As more companies in the health industry are entering the social media sphere, it is important to mitigate the risks where issues such as patient privacy and HIPAA can weigh heavily on all involved. The best way to do this is by creating a social media policy for your organization. We’ve put together some tips to help you establish a social media policy in the healthcare arena.
Many healthcare institutions have already established social media policies and share them online. Of course, you’ll have to tweak the established policies to fit your organization and culture, but these can definitely serve as great templates to get you started. Ed Bennett’s “Found in Cache” blog has a page with links to several examples of hospital social media policies that you can look to as a reference. For more mainstream social media policy examples, we also like to search Chris Boudreaux’s list which is categorized by industry.
When drafting your social media policy, make sure to have copies of your organization’s internal policies at hand. You’ll want to reference these as they relate to specific guidelines in your social media policy. Some of these include but are not limited to: employee code of conduct, responsible use policies, web policy and guidelines, patient confidentiality, photography of patients, Whistle Blower Policy 1.40, marketing guidelines, etc.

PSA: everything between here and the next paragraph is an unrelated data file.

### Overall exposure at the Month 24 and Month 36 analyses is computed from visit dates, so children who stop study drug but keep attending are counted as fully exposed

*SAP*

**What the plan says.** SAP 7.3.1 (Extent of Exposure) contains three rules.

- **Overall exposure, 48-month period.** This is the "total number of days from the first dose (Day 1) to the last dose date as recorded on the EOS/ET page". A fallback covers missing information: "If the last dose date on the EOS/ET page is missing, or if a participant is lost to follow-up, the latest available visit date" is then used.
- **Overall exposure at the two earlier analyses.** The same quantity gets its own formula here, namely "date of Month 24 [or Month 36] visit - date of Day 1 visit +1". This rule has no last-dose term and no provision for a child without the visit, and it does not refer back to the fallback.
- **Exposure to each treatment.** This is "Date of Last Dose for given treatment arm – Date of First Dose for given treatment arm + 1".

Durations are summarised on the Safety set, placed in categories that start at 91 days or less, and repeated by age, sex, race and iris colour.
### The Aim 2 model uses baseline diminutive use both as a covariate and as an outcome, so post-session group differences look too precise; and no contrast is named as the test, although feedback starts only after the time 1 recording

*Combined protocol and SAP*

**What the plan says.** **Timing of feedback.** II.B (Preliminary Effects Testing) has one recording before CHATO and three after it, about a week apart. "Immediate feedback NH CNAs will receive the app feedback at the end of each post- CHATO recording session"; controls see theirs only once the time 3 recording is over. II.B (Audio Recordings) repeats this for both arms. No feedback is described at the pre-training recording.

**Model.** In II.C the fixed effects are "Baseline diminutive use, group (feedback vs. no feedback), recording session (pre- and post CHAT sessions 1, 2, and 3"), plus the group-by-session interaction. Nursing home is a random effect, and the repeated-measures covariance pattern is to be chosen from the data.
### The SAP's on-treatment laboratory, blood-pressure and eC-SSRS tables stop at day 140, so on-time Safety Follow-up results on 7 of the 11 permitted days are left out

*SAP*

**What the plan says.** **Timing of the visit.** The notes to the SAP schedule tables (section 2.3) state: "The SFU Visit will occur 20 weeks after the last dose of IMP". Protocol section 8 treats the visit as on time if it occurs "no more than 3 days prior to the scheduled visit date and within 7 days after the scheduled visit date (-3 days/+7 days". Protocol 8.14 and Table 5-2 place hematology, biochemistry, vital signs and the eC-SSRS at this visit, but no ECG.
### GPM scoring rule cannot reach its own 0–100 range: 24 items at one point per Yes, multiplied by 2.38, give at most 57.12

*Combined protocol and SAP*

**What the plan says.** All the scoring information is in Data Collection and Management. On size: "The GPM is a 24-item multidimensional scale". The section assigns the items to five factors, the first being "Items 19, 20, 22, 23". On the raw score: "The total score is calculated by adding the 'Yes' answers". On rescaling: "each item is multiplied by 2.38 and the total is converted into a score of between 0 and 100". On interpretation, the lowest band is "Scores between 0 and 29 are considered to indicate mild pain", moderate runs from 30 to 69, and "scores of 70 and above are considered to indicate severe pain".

The fact is some people are over-sharers on the internet. Therefore, apply a social media policy to personal activity and/or professional activity that is not a part of your official organization, and where employees identify themselves as so, either through a bio, comments, or by using an official email address appointed by your organization. For instance, in their Social Media Policy of Personal Use, Vanderbilt University Medical Center requires all those associated with them to add a disclaimer to each social media channel whenever a person identifies themselves as part of VUMC while not officially acting on behalf of the medical center. It reads: The views and opinions expressed here are not necessarily those of Vanderbilt University Medical Center, and they may not be used for advertising or product endorsement purposes.
Just because it’s a policy doesn’t mean you have to load it down with legal jargon. Make the social media policy easy to understand, clear and concise. How do you do this? Here are some quick guidelines:
It’s important to keep your social media audience, brand ambassadors and employees empowered. Do not inundate them with the things they cannot do. There is nothing worse than discouraging people from spreading news and announcements about your organization. Simple verbiage differences like “Do share content that is publically available”, “Do be honest”, etc. can make a world of difference and will more easily help users distinguish what they can and cannot do.
1. http://www.healthcareitnews.com/news/eight-steps-creating-your-socia l-media-policy
Photo credit: Flickr user Denis Dervisevic. Used with permission through Creative Commons.